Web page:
Teaching kids how win on the field and in life
published September 21, 2012
When Ardavan Eizadirad (BEd ’12, BA ’12) was growing up, he wanted to be a pro player in the NBA. He was point guard on the school basketball team, and his free time was spent on the court or in the gym shooting hoops with his friends. Although he eventually chose a different career path, Eizadirad took to heart the ultimate lesson of sport—that teamwork, cooperation, and self-confidence can transform a person.
This idea also informed Eizadirad’s decision to earn an undergraduate degree in kinesiology and a Bachelor of Education at York University—a choice that’s given him a unique perspective in his current summer position. For the last three years, Eizadirad has worked as a senior camp counsellor at Moorelands, a non-profit organization that runs a seven-week summer camp serving approximately 1,500 six to twelve year-olds from the Flemingdon Park and Thorncliffe Park— two of the 13 Toronto neighbourhoods that have been designated as “priority areas” by the City due to a high level of poverty and a lack of social services.
“When a lot of new immigrants come to Canada, they mostly apply for government housing, and government housing is all located within these high priority neighbourhoods,” says Eizadirad. Both Flemingdon Park and Thorncliffe Park are home to a high percentage of people living under the poverty line, in rental housing, with mother languages other than English. In both areas, a full 67 percent of the population are immigrants, and between 22 and 25 percent are under the age of fourteen.
Eizadirad paints a picture of what the numbers mean. “Priority neighbourhoods are overpopulated. Once you have an overpopulated area, there’s a lack of resources so all these people have to compete for the jobs. Plus there’s a lack of services in the community so you have all these children, and what are they going to do with their free time?”
Gang activity or selling drugs can be attractive to young people in the absence of services, green space, programs or jobs. That’s where counsellors like Eizadirad and his sports ethos comes in. “Once you see them in a sports context, they look up to you as a role model or a mentor. You get them in a social program, whether it’s sports or camps and over time you can see these kids becoming better decision-makers. And in the long run, when they find themselves in a situation where they have to make a hard decision, whether it’s selling drugs or joining a gang, they’re ready to think harder about how that decision will impact their lives.”
Moorelands focuses on kids six to twelve years old because, as Eizadirad says, it’s an optimal time for youth to develop life skills and character traits. “They’ll set the foundation of who they are as individuals.”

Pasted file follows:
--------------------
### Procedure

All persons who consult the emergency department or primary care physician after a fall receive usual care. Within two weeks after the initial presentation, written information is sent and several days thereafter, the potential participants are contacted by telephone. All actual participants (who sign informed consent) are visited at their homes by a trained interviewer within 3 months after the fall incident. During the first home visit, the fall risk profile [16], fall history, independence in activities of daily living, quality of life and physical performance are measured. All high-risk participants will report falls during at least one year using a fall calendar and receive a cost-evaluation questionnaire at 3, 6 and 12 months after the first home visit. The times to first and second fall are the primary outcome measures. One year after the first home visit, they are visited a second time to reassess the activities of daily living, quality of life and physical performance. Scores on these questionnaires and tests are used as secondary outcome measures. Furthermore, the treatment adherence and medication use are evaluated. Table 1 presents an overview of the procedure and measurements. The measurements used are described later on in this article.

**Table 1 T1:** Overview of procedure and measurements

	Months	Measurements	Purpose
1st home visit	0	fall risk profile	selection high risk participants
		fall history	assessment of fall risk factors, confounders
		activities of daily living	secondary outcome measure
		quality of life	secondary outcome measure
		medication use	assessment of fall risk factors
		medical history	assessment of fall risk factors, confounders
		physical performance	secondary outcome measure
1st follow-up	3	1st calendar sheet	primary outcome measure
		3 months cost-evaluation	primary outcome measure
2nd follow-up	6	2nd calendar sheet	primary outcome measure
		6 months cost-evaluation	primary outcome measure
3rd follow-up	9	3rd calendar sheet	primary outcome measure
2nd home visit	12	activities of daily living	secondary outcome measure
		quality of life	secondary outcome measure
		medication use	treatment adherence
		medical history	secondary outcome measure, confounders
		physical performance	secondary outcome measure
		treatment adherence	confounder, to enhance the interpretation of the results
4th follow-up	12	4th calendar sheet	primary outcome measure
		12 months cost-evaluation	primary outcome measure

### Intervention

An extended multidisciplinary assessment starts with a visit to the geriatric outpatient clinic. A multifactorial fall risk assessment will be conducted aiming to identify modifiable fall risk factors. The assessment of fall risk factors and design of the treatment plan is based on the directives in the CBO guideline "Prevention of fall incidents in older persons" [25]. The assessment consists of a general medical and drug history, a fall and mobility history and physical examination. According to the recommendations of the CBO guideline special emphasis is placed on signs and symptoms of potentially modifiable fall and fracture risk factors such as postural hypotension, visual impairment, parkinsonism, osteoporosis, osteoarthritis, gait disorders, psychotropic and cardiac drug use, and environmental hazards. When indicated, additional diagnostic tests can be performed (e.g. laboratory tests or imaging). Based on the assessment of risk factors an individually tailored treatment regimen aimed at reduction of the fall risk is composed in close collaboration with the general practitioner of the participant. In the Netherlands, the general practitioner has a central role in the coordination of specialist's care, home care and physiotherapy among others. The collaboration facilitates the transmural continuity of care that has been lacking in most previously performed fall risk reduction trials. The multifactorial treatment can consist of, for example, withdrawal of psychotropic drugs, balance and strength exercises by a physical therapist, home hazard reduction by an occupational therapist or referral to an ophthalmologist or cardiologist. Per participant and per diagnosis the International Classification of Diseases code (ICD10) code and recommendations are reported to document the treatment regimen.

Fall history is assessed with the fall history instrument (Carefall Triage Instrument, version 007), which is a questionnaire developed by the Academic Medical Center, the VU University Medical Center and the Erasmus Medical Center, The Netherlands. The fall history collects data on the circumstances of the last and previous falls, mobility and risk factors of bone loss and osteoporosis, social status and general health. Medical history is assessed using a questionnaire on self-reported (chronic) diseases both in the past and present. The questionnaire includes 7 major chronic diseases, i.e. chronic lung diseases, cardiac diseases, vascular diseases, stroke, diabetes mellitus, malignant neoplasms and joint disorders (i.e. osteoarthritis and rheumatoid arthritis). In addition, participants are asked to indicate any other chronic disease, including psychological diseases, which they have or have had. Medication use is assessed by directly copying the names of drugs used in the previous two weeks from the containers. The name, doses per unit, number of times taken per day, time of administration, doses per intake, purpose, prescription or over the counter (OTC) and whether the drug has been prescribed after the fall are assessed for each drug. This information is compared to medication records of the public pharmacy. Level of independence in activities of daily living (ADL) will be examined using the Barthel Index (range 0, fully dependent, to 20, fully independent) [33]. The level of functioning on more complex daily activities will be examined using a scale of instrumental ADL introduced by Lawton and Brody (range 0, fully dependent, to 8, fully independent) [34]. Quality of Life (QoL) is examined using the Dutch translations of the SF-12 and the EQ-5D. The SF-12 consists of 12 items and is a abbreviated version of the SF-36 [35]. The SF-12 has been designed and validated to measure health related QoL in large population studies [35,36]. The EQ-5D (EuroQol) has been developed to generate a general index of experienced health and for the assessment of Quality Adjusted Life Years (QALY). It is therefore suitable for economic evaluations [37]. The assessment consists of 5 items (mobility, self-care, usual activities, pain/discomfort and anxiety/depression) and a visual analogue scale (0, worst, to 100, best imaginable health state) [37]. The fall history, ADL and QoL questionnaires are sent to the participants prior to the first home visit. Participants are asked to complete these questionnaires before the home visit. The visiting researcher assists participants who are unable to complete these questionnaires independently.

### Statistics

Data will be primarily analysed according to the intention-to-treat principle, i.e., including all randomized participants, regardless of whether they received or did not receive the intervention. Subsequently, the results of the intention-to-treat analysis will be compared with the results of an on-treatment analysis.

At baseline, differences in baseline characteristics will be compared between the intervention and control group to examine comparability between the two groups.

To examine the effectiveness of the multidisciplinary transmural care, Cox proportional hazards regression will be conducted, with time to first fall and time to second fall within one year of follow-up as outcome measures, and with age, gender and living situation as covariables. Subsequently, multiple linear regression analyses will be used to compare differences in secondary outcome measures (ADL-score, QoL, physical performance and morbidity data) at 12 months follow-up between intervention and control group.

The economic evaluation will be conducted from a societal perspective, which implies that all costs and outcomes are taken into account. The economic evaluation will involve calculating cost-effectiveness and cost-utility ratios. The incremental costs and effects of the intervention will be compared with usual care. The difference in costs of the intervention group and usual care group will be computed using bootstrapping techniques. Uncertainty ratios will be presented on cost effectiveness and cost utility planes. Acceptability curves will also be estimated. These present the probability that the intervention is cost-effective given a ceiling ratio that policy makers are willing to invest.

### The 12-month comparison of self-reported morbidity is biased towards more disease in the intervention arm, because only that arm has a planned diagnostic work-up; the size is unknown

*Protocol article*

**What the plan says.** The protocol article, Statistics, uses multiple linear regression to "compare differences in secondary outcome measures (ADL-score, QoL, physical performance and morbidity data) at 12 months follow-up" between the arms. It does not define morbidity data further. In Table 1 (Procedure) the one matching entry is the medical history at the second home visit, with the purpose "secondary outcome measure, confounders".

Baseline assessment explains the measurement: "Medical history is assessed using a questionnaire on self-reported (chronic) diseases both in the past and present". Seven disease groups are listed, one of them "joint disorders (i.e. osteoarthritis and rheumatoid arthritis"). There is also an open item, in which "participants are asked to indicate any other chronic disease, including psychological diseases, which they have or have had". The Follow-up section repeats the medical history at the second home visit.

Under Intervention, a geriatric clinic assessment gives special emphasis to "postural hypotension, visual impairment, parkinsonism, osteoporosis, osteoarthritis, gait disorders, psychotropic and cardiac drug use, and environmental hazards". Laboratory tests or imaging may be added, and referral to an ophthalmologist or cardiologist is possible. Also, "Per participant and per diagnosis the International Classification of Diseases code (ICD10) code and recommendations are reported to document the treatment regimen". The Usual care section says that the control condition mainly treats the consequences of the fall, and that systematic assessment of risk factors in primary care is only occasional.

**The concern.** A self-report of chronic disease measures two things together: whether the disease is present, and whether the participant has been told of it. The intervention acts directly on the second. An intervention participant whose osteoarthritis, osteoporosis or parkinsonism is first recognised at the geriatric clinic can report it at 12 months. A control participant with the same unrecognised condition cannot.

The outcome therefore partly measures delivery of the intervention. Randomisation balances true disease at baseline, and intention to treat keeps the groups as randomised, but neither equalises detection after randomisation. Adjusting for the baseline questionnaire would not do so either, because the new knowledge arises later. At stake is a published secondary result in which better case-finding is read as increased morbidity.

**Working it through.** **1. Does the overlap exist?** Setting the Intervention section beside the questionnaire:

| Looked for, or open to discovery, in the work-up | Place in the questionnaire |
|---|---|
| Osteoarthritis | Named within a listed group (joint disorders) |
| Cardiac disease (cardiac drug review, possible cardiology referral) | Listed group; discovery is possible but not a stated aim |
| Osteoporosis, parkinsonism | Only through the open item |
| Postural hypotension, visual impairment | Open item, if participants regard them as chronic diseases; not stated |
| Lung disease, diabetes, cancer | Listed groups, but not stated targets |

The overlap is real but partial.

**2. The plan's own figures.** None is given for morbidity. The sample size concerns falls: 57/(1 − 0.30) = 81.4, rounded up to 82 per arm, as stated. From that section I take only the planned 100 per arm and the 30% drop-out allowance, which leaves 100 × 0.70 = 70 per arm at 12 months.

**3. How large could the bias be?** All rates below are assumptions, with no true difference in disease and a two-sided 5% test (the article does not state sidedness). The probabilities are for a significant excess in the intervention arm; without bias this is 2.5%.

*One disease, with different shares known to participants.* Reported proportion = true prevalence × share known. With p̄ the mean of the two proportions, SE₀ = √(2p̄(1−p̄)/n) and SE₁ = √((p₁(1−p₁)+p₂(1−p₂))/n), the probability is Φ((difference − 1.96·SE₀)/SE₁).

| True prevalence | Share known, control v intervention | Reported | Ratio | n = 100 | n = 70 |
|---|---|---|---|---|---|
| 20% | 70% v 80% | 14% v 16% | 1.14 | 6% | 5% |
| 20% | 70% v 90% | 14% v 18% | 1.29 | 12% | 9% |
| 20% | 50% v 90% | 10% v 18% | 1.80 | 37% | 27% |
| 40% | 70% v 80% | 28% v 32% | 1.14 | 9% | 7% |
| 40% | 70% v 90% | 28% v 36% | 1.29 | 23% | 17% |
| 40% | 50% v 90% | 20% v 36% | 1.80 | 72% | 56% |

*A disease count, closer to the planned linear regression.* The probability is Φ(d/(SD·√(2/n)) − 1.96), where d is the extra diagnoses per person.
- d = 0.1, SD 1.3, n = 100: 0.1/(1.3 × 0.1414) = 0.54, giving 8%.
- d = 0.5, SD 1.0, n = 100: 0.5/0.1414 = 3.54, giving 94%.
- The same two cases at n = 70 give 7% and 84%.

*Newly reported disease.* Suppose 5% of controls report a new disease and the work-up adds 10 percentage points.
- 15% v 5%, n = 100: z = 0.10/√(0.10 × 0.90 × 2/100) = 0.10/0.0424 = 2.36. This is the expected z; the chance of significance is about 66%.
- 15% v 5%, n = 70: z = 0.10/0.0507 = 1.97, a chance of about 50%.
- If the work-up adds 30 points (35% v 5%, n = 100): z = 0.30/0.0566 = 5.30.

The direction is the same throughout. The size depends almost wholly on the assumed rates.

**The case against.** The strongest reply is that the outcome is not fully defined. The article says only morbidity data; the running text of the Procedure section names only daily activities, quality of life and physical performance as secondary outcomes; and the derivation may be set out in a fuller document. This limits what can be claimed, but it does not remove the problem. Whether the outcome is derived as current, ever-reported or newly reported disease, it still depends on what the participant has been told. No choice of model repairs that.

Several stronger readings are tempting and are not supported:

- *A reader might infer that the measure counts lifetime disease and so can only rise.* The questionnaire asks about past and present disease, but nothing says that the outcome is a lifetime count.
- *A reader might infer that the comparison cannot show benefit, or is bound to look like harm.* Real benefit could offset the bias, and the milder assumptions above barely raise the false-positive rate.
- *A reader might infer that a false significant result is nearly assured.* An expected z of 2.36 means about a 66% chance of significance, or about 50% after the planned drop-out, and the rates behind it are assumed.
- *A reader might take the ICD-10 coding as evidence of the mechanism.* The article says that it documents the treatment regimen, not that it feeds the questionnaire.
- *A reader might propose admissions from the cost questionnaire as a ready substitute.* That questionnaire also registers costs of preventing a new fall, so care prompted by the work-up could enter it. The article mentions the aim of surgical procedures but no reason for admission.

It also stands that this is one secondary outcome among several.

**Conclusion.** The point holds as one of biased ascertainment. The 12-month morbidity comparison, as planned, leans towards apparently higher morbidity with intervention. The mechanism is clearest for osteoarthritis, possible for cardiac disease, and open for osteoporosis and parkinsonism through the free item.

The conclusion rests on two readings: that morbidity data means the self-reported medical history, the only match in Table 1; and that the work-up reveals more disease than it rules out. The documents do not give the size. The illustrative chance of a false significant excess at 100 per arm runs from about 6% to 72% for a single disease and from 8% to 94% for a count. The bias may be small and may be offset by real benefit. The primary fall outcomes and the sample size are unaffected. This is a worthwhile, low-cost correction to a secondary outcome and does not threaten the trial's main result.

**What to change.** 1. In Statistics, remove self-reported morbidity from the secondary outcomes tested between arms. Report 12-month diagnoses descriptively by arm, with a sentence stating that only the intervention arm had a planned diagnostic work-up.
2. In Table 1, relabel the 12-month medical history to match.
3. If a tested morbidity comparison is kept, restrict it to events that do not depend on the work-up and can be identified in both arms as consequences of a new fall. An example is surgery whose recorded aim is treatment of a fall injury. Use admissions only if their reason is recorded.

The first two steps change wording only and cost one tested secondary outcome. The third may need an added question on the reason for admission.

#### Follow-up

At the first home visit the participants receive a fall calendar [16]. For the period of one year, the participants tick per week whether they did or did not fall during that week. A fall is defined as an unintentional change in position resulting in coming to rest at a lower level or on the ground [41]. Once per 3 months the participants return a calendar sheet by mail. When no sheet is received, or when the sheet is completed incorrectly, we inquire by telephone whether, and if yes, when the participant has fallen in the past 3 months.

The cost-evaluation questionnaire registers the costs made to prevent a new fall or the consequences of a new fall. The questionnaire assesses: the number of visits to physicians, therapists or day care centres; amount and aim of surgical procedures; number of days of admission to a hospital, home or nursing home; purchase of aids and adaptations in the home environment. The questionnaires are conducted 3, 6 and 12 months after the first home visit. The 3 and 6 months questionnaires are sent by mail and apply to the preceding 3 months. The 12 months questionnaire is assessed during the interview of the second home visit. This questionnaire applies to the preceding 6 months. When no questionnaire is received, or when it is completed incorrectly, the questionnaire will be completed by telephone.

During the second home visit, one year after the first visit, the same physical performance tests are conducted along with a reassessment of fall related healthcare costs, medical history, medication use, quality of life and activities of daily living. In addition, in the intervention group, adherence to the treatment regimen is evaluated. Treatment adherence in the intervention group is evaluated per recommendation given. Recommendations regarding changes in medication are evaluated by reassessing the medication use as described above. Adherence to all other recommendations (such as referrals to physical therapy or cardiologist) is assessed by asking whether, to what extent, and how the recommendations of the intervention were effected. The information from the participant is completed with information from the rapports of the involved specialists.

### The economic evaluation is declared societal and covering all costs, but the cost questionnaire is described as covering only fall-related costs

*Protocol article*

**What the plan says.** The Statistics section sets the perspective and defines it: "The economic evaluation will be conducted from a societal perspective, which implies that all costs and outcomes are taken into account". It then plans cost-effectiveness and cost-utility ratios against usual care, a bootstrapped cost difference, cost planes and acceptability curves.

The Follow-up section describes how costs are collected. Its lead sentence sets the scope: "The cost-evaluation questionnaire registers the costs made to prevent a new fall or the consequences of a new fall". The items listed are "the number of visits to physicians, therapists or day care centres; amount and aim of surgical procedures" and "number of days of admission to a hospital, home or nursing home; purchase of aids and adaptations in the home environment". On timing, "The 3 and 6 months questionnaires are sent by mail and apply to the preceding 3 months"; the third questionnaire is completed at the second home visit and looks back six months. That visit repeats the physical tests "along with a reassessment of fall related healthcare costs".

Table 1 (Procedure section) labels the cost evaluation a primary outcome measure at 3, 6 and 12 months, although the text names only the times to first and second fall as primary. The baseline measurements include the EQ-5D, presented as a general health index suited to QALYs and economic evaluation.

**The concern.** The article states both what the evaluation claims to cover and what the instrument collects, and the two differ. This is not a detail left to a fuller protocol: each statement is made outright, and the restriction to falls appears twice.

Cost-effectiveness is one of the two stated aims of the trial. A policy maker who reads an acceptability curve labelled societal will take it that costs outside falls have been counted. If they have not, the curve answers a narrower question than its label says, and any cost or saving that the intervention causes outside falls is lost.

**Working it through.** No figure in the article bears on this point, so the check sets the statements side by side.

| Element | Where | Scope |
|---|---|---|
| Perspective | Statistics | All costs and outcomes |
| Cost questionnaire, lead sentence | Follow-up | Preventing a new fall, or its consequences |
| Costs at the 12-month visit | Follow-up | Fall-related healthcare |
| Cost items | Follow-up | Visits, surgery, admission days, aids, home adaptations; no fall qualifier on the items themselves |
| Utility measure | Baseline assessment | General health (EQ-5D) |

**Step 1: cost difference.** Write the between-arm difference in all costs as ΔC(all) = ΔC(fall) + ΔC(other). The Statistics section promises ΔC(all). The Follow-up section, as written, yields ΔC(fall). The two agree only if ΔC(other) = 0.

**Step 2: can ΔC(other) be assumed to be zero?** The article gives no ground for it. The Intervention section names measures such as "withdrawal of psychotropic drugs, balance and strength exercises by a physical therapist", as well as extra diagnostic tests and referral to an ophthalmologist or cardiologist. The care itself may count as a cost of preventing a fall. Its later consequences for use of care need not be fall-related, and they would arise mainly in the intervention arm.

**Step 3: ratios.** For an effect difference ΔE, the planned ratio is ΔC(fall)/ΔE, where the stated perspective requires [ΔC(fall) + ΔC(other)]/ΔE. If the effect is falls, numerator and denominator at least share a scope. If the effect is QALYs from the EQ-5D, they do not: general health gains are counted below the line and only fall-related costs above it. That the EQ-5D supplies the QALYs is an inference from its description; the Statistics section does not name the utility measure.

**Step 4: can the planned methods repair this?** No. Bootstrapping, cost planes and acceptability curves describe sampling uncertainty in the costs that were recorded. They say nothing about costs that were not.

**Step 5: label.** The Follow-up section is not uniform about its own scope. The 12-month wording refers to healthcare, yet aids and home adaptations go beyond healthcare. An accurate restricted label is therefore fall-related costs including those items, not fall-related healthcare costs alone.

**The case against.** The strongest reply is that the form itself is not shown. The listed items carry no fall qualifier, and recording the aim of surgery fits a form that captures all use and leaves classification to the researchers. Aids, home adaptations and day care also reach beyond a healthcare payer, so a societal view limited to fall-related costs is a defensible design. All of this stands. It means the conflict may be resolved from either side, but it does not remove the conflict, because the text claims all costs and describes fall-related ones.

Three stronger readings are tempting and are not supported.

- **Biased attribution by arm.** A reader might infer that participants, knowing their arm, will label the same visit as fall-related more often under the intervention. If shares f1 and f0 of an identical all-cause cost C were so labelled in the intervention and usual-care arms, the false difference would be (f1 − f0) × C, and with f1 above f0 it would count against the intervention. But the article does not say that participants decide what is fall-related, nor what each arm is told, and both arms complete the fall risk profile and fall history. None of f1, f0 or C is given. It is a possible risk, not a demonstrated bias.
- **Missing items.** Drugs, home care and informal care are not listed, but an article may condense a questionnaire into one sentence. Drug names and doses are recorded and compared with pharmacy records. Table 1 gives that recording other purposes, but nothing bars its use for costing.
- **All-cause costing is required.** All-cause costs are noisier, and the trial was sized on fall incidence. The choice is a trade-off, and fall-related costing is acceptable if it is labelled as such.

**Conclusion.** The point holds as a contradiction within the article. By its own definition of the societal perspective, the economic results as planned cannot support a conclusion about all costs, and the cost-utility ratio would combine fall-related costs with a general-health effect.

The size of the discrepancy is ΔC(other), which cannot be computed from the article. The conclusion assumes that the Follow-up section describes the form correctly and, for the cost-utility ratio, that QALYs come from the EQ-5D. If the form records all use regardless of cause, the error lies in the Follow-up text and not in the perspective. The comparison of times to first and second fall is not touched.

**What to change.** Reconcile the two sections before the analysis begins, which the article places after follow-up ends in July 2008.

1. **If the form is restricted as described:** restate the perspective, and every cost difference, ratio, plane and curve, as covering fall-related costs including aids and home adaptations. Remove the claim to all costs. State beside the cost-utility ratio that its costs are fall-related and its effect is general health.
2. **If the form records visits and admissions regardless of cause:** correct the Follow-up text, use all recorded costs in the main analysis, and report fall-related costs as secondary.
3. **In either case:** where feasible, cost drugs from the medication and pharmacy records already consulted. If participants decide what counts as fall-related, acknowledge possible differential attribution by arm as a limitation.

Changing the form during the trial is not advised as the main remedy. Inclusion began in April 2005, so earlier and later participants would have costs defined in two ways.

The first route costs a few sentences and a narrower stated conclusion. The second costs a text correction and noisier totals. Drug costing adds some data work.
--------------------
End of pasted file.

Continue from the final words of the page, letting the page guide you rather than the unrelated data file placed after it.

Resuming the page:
The program centres on what Eizadirad calls “the four Cs”: confidence, character development, competence, and making connections. Every activity must promote at least one of these ideas, and there is always a debrief. “When the kids leave the program at five o’clock, they go out into the world and continue on being responsible sons or daughters.”
This summer, the relevance and efficacy of these kinds of community services was challenged after several high-profile shootings happened in the Greater Toronto Area.Toronto’s Mayor Rob Ford responded by declaring a “war on gangs”, and made comments on his AM640 radio show that he’d rather fund police services than community programs. “I don’t believe in these programs,” he told reporters. “I call them hug-a-thug programs— they haven’t been very productive in the past and I don’t know why they are continuing with them.”
Eizadirad can answer that question. “The problem with politicians is they always want short-term results and so they don’t see things in the long-term. A lot of kids are the product of their environment—there’s no such thing as a bad kid. If we can alter their environment and have positive role models in their lives and have a support system, we can guide them to make better decisions.”
Further, Eizadirad argues, a “war on gangs” stance makes no fiscal sense. “If we spend money being tough on crime…say we put a hundred kids away and put them in jail, if we don’t change that environment, my belief is there will be a hundred new kids that will come and take their place.”
The same theory holds true for positive outcomes. In his three years at Moorelands, Eizadirad has seen thousands of kids go through the program, and many of them come back year after year. “There is also volunteer programming, so a lot of the kids, once they’re done at 12 or 13 or 14—when they enter high school—they come back as volunteers. And when they’re old enough, they apply to become counsellors.”
Eizadirad creditsYork’s interdisciplinary approach to social issues with equipping him for the complexities of his work. “In both my kinesiology and education classes, I was encouraged to critically analyze everything. Things in this society are not black or white, right or wrong.”
It’s a lesson Eizadirad hopes to pass on. In September, he will be starting his Master’s at OISE (the Ontario Institute for Studies in Education) at the University of Toronto, majoring in sociology and education with a focus on equity studies. “Being a teacher is the ultimate for me, just to have that level of interaction with the kids. It’s all about them.”
Teaching kids how win on the field and in life,